This fly can work throughout the season, but it excels from mid-August until the last day of September, the end of our trout season. It is especially effective on windy days. It makes sense, as beetles are just another type of terrestrial. Like hopper season, the beetle starts working best around August and works until the first couple of hard frosts. The fly seems to work best in hot weather just like hoppers. When there is a cold night, the fly produces more fish later in the day when it is warmer.
I like to use a two-fly set up just like a hopper and dropper. Two particularly productive droppers are an unweighted #10 girdle bug or a #14 hi-vis flying ant. Last year I had one of my most successful afternoons of fishing with the beetle/ant combo. It was particularly satisfying when I caught an 18 ½ inch brown on the beetle. Earlier in the season, I pulled a BWO out of its open mouth when I got too excited and tried setting the hook prematurely. With the beetle, setting the hook was a piece of cake. The fish often hit it so hard they set the hook!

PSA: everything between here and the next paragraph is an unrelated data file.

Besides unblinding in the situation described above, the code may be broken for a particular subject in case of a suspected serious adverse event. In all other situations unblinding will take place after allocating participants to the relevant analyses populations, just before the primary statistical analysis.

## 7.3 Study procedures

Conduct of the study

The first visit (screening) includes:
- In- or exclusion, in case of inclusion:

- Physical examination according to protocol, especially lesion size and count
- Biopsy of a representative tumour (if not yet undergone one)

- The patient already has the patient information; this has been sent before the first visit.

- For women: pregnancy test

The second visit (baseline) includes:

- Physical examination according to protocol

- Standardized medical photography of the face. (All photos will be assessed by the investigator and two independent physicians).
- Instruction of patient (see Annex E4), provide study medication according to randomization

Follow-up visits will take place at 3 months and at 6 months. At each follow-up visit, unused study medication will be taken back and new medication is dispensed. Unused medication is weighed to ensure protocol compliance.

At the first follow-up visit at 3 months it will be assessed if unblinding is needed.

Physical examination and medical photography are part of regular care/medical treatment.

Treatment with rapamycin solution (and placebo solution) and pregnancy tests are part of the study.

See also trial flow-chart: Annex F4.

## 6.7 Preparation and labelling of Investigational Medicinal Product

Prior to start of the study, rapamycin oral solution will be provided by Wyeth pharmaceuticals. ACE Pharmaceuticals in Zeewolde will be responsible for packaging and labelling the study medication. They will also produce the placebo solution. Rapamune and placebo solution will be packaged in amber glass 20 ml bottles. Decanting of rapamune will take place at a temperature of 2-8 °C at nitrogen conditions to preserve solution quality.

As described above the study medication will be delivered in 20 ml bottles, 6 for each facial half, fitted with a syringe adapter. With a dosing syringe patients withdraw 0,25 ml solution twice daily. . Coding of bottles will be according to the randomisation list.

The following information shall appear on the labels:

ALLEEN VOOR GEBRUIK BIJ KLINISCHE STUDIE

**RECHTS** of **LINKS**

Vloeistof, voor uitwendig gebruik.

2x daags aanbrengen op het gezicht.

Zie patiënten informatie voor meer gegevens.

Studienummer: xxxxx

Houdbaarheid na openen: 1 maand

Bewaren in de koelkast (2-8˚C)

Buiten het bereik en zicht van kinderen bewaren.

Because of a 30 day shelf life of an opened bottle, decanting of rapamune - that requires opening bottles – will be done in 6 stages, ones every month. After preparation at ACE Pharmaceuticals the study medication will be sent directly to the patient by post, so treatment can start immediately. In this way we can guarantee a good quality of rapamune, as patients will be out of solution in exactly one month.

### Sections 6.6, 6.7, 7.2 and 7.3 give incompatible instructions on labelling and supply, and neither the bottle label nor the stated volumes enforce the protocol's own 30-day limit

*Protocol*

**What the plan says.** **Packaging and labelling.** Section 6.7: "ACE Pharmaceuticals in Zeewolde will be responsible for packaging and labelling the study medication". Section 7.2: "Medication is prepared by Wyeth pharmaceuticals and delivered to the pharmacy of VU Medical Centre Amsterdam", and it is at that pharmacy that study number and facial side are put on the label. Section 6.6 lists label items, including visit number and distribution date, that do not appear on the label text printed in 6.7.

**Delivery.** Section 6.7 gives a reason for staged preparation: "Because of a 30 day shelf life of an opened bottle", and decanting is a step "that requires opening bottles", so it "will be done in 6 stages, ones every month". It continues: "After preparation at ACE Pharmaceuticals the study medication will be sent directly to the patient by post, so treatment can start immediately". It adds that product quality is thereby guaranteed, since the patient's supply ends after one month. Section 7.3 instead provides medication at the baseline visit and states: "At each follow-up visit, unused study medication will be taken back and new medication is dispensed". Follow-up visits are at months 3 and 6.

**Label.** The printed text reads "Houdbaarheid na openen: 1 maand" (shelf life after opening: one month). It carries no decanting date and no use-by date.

Don’t be afraid to up your tippet to 3X or 2X. The fish never seem to mind and it gives you a better chance at turning fish before they reach a snag and when they do get into one you have a pretty good chance of pulling them out (this is equally true of trees!). The fly rides high in the film for quite a while. Slowly it gets harder to see as it sits deeper in the film. When this happens, squeeze as much water out as you can and coat the fly generously with your favorite floatant. I have been able to use one fly for several hours and 15 or more fish and still rejuvenate it using this method.
Tying the "Killer" Beetle Fly Pattern